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GM Drops HD Radio From Some 2015 Models

IBiquity calls it a temporary “slow down” in some GM brands; points to strong trend in vehicles overall

I had heard GM was leaving HD Radio out of the 2015 Chevy Traverse and confirmed that with iBiquity Digital, which had indicated its technology was being removed “for a period of time” and iBiquity’s working with GM on future generation radio platforms.

Today, a blog, GM Authority, which looks like it compares spec sheets given to dealers for new cars, indicates HD was also removed from more models, specifically the 2015 Silverado Truck, Buick Enclave and Regal as well as the Impala.

That got my attention. I’ve reached out to GM for confirmation and to ask why.

IBiquity Digital’s Joe D’Angelo tells me today that overall, the trend for HD Radio adoption in new vehicles remains strong. “HD Radio receivers are being installed by every automaker. While HD Radio receivers remain in all Cadillac models, there will be some slowdown in adoption with other GM brands for a period of time. Industry wide, we are pleased that soon close to 40% of all new vehicles sold in America will be HD Radio-equipped.”

Yet, this looks bad. GM is one of the so-called “Big 3” U.S. automakers. And it comes on top of the recent news about BMW leaving AM out of the dash for electric models i3 and i8. HD Radio is standard on those models, we’ve reported.

Getting back to dropping HD from the dash, is this a trend? Is “temporary” really temporary in GM’s case, I asked.

D’Angelo says “We can’t talk about planning” and he directed me to the automotive portion of the Alliance website, which he says is updated regularly. Today, that shows 177 vehicle models available with the technology.

Looking at the GM brands on-site, HD had been standard equipment on the Chevy Traverse, and remains available in the Corvette. HD remains on four Cadillac models, including the ATS and is standard on the CTS, SRX and XTS. HD remains on GMs two Acadia models, the Sierra and it’s standard on the Acadia.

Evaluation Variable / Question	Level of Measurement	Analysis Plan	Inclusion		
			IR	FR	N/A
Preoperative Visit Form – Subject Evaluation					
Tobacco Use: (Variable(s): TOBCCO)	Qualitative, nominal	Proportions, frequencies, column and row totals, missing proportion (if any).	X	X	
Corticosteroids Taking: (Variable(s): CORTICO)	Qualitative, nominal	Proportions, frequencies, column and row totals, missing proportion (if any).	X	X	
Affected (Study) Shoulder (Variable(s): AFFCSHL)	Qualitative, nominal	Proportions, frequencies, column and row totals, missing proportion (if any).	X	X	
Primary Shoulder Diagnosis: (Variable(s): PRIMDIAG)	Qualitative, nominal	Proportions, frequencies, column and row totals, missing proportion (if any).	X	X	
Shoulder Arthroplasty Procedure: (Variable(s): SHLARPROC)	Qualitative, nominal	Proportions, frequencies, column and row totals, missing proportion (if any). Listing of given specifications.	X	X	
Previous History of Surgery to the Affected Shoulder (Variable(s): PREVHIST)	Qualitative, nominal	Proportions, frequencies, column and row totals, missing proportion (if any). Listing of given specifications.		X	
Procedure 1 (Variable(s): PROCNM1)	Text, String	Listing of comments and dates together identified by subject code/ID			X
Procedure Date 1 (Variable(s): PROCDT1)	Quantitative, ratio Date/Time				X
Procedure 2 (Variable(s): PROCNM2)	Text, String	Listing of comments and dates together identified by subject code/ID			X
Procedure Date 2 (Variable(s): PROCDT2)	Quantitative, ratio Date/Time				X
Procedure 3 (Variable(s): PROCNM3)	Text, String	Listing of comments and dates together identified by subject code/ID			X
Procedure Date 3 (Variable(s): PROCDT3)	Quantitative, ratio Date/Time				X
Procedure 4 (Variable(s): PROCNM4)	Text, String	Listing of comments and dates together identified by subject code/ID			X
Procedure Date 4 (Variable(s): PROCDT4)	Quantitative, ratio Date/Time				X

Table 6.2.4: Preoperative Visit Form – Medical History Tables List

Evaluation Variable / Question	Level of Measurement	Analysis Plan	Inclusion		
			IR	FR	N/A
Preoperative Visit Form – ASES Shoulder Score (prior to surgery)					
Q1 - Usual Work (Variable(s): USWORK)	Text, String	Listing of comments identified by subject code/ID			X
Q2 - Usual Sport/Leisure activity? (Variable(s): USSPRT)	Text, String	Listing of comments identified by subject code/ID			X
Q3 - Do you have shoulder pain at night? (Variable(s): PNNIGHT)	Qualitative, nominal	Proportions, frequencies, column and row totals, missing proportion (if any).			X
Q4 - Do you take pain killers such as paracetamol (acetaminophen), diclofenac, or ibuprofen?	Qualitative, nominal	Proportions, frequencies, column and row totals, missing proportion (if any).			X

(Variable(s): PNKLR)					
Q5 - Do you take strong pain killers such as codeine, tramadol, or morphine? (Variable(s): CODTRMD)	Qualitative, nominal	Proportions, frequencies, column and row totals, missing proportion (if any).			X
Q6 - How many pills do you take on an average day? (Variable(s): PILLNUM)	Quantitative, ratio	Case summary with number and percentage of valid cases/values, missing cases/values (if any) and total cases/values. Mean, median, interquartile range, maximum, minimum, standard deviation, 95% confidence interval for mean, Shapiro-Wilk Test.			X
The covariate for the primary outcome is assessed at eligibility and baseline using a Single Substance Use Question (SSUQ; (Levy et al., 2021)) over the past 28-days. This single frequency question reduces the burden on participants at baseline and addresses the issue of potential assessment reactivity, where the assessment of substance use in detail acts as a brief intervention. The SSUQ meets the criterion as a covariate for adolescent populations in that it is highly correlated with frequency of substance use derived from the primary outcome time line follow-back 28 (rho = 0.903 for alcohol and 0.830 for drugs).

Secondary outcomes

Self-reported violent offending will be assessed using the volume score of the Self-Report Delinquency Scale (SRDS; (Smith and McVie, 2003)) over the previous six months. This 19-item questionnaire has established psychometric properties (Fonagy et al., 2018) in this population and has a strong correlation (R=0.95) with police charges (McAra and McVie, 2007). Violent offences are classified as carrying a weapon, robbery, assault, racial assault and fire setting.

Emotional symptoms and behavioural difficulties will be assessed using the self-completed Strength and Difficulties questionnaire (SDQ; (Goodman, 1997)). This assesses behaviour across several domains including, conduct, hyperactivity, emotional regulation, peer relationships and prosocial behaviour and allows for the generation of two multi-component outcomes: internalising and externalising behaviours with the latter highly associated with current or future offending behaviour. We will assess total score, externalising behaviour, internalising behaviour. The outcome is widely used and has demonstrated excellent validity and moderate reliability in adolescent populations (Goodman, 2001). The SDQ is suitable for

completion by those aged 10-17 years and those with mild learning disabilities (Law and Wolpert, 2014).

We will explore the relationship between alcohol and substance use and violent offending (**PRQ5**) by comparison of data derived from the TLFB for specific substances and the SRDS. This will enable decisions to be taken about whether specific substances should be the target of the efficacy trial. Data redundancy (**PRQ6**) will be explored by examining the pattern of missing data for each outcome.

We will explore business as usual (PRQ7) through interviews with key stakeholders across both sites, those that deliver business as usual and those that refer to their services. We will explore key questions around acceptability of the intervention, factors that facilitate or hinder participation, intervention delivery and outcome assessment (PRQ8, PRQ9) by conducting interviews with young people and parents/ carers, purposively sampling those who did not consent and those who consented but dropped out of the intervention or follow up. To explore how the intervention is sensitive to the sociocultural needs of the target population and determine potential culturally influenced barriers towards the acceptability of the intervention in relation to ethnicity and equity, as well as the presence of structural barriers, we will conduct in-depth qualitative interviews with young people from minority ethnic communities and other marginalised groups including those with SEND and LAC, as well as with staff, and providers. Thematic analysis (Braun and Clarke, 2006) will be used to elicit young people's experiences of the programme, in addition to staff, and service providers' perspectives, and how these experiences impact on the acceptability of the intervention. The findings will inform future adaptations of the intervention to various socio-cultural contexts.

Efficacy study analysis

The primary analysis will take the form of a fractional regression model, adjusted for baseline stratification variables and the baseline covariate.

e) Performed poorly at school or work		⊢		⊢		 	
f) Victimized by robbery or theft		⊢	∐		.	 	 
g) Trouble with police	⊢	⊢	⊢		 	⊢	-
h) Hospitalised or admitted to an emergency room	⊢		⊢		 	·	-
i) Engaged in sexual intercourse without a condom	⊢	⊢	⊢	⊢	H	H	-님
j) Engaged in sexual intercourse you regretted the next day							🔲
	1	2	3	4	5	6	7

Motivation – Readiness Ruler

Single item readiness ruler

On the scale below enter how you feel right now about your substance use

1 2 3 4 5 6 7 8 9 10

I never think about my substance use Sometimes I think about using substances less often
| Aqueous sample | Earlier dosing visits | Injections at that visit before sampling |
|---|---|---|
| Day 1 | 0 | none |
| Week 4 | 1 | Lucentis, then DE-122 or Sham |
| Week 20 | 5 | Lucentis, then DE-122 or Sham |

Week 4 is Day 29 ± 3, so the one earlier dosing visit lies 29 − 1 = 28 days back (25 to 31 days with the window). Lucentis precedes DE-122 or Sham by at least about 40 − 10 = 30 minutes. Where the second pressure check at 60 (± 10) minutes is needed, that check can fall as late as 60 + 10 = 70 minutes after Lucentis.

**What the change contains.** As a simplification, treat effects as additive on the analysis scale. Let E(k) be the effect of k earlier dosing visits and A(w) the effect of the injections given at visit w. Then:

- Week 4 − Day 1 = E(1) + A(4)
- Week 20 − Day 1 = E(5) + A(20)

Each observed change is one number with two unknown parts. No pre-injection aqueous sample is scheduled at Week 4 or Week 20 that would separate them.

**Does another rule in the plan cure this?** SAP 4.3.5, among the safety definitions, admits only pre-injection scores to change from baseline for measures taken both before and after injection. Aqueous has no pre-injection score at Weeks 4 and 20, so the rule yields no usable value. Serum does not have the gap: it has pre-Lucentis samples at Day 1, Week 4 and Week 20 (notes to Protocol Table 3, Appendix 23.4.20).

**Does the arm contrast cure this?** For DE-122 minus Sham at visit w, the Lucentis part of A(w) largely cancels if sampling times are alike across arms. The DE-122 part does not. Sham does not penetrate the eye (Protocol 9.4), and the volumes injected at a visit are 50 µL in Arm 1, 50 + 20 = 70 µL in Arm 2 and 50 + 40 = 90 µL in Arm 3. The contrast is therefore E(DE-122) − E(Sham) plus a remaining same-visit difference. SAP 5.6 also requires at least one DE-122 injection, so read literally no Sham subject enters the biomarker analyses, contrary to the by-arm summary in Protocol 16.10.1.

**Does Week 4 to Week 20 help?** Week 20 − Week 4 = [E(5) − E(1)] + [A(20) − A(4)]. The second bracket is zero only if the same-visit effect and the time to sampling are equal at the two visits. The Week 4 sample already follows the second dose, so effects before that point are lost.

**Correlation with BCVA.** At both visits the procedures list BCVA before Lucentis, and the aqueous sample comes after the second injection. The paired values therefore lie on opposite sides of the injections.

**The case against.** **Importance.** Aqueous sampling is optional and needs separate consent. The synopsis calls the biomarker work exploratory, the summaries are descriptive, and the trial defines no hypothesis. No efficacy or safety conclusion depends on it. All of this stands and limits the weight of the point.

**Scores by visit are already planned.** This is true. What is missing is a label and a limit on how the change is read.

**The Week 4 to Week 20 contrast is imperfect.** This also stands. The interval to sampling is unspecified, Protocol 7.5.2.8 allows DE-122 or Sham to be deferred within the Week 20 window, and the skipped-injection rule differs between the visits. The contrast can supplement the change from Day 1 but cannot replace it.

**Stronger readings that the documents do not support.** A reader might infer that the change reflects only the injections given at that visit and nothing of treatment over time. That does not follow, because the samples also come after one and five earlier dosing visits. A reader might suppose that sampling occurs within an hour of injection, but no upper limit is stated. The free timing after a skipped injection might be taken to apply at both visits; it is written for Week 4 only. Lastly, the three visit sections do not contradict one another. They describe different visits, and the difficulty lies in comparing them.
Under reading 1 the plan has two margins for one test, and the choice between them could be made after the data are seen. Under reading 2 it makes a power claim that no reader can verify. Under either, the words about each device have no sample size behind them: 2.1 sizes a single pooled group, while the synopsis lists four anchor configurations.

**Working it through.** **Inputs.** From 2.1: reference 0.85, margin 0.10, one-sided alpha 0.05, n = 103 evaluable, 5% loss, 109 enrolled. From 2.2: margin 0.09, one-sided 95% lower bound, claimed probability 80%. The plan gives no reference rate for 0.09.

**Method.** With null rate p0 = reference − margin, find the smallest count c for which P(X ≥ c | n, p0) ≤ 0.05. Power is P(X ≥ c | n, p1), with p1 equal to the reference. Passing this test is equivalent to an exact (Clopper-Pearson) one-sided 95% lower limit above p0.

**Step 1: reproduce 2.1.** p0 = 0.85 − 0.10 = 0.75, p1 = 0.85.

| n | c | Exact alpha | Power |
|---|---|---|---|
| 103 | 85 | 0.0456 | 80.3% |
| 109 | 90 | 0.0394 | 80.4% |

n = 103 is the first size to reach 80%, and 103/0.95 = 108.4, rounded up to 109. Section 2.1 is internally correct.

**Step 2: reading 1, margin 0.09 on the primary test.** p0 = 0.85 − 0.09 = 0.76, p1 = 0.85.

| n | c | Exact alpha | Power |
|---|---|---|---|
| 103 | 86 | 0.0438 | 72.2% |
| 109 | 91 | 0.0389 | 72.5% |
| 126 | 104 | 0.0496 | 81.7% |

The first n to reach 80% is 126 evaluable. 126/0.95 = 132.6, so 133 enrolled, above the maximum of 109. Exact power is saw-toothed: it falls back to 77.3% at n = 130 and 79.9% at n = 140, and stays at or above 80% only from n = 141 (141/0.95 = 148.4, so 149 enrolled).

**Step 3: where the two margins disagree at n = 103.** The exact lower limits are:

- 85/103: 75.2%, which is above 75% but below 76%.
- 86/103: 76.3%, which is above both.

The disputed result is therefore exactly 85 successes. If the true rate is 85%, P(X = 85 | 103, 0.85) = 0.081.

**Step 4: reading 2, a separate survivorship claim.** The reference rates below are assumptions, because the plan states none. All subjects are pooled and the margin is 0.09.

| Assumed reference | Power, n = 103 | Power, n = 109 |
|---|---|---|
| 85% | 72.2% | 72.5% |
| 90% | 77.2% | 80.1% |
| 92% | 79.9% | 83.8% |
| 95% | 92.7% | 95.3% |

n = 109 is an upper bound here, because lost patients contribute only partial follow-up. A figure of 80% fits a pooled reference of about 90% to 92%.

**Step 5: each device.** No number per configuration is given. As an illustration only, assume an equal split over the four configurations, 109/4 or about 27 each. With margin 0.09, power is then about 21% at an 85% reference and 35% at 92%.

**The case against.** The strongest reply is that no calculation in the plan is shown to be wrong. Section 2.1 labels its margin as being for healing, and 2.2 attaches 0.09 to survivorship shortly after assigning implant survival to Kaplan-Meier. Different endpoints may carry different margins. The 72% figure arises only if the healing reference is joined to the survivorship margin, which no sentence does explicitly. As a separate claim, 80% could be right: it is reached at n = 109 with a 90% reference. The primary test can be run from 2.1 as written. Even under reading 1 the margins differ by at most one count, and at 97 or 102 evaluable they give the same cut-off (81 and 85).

IBiquity is pretty constrained in what they can say, because the automakers themselves want to control what features they promote, or not, for their vehicles. It’s not like the automakers are going to issue a press release to say, “Here’s what we left out so we can make it easier for you to connect your phone to the dash and control your big-screen interface.”

And it may not be entirely a technology question, though iBiquity’s technology is bundled with a lot of other tech in vehicles. Over the years, the company has told me they still need to justify to the automakers having HD in the vehicle. Automakers focus on costs down to the penny for every car component, the glass, steel, rug, etc. and they balance that with the need to include features they believe customers will want so they can sell vehicles. Notice the automaker has also purportedly removed satellite radio and GM’s own in-house OnStar, too from the Impala according to the blog, while adding 4G LTE and Wi-Fi capability.

Automakers design their cars some 18 months or so in advance on average, so we don’t know what’s coming down the pike. To say the least, discussion of all of this at the upcoming Radio Show should be pretty interesting.